(, 'Freeze ' + str(int(,

                      (, 'Shotgun ' + str(int(

    for seconds_left, text in powerup_status:

        if seconds_left:

            text = self.msg_font.render(text, False, BLACK)

            self.screen.blit(text, (MAP_WIDTH + 20, text_y))

            text_y += 25

First, we create a data structure that is a tuple of tuples which hold the number of seconds remaining for the powerup (so we can tell if the powerup is active or not) and a string with the powerup's name and the number of (whole) seconds left for it.

The rest of the code will render this text and blit it to the sidebar. The text_y variable will increment whenever it writes out some text, so that the next bit of text will be below the previous one.

Checking in these changes with the log message, Add UI for timers, modified has_[powerup]() methods to return time left.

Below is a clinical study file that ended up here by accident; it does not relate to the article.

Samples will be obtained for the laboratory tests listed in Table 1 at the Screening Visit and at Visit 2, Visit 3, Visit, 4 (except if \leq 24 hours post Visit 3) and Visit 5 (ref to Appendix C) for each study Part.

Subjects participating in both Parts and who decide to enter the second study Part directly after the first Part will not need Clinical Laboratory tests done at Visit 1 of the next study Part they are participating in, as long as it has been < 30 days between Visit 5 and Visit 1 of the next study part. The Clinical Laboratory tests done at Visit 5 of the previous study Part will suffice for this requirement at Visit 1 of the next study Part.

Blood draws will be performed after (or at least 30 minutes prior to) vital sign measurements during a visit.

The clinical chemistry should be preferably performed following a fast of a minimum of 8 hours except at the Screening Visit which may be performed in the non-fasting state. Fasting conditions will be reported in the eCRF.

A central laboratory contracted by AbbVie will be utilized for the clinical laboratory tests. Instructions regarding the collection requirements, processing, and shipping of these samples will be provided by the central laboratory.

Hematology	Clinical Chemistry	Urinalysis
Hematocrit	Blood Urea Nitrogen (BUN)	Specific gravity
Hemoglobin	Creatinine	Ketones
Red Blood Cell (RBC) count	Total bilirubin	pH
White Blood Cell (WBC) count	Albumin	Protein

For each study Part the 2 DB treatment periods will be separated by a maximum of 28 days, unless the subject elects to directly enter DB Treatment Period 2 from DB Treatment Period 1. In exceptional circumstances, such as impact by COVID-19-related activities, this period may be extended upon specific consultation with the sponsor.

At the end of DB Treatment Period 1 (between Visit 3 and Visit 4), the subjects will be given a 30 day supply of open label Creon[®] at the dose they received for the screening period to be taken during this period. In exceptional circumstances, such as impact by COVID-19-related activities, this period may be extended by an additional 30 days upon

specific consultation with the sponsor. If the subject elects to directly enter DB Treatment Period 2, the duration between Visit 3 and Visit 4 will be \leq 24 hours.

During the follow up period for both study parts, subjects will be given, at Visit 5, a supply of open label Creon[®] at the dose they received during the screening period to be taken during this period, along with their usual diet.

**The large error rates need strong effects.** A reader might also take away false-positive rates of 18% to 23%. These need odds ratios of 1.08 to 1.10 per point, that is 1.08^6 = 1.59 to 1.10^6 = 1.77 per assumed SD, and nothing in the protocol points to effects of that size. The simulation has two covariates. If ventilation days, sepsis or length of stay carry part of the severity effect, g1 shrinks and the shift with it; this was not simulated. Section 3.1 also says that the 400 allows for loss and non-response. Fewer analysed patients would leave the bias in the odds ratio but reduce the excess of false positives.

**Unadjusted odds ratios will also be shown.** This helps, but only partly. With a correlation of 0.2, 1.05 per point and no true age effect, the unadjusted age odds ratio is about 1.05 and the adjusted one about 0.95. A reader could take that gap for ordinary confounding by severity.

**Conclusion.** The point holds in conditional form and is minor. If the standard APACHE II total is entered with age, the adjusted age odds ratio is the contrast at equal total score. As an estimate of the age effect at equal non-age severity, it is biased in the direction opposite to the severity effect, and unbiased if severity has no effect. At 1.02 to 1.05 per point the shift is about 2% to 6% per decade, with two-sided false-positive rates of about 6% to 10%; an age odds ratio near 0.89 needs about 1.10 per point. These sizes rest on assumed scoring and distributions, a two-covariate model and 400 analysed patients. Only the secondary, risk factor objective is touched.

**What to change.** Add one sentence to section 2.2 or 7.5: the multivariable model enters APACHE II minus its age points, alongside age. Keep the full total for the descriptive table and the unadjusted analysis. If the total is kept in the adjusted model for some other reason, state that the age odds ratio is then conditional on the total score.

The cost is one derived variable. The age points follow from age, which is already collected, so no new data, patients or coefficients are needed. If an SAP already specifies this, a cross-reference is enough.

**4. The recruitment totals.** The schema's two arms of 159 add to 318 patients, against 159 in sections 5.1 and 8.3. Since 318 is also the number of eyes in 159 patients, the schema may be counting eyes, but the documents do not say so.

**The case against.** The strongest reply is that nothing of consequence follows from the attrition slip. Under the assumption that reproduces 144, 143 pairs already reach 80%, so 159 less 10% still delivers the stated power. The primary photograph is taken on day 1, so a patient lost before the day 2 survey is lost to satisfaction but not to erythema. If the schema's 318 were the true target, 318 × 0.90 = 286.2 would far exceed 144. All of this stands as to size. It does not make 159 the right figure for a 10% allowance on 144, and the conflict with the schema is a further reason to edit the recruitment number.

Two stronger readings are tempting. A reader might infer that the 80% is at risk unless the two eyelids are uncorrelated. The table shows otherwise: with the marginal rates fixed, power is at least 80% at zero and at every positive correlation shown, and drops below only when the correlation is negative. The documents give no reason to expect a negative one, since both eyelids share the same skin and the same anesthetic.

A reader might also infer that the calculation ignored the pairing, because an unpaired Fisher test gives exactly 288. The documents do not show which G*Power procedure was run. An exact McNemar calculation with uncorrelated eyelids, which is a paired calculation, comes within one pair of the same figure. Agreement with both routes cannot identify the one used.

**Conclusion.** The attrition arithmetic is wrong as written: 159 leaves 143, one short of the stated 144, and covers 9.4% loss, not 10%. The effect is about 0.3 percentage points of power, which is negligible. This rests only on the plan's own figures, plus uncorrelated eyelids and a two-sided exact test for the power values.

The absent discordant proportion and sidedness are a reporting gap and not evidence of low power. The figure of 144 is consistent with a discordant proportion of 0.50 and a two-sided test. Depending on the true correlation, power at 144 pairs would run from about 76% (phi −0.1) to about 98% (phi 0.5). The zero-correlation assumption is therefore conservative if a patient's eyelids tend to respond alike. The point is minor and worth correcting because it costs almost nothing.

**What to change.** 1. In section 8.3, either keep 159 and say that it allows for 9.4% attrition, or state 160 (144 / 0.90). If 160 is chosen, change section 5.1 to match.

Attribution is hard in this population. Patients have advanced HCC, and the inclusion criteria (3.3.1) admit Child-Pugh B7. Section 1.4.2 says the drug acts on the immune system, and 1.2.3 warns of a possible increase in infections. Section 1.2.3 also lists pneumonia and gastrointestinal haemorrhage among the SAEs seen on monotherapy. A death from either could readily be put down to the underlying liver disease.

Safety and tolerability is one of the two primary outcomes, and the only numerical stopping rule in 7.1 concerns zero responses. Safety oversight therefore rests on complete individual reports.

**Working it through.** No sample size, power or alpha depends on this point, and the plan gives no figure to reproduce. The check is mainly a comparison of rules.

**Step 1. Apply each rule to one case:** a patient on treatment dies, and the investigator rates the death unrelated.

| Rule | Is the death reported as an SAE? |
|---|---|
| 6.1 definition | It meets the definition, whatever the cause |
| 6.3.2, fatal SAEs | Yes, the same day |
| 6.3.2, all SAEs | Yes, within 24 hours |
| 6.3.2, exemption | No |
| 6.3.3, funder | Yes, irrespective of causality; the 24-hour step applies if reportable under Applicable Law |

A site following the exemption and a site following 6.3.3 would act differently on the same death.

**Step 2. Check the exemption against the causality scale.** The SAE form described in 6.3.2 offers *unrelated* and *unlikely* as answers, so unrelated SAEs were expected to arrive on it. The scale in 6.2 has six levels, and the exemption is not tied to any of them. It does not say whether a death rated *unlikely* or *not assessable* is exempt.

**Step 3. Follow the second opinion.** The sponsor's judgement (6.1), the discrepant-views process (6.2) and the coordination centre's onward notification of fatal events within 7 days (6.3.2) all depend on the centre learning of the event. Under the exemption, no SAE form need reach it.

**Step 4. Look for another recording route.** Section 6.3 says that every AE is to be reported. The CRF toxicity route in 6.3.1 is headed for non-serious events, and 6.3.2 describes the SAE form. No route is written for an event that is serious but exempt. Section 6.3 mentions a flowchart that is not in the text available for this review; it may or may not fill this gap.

End of Square Shooter's makeover

That's all I'll do for now. With the code organized, making new features becomes slightly easier. I'll leave you with one last bit of advice: you might not always have to go back and refactor code. Code doesn't rust if you don't modify it: the Square Shooter game worked perfectly fine without bugs before I made these changes. Refactoring is for the benefit of human programmers, not the computer. Any time you make changes (even improvements) you run the risk of adding new bugs.

You only need to go back and refactor if it will make future changes easier to do. Of course, since code almost always has bugs, you are pretty much guaranteed to need to change it. (The code, as opposed to UI and feature, changes are covered in Part 1 and Part 2.)

Either way, I hope this blog series has given you ideas on how you can write cleaner and more readable code (and what makes code "clean" and "readable".) Keep an eye out for future Source Code Makeover blog posts, and thanks for reading!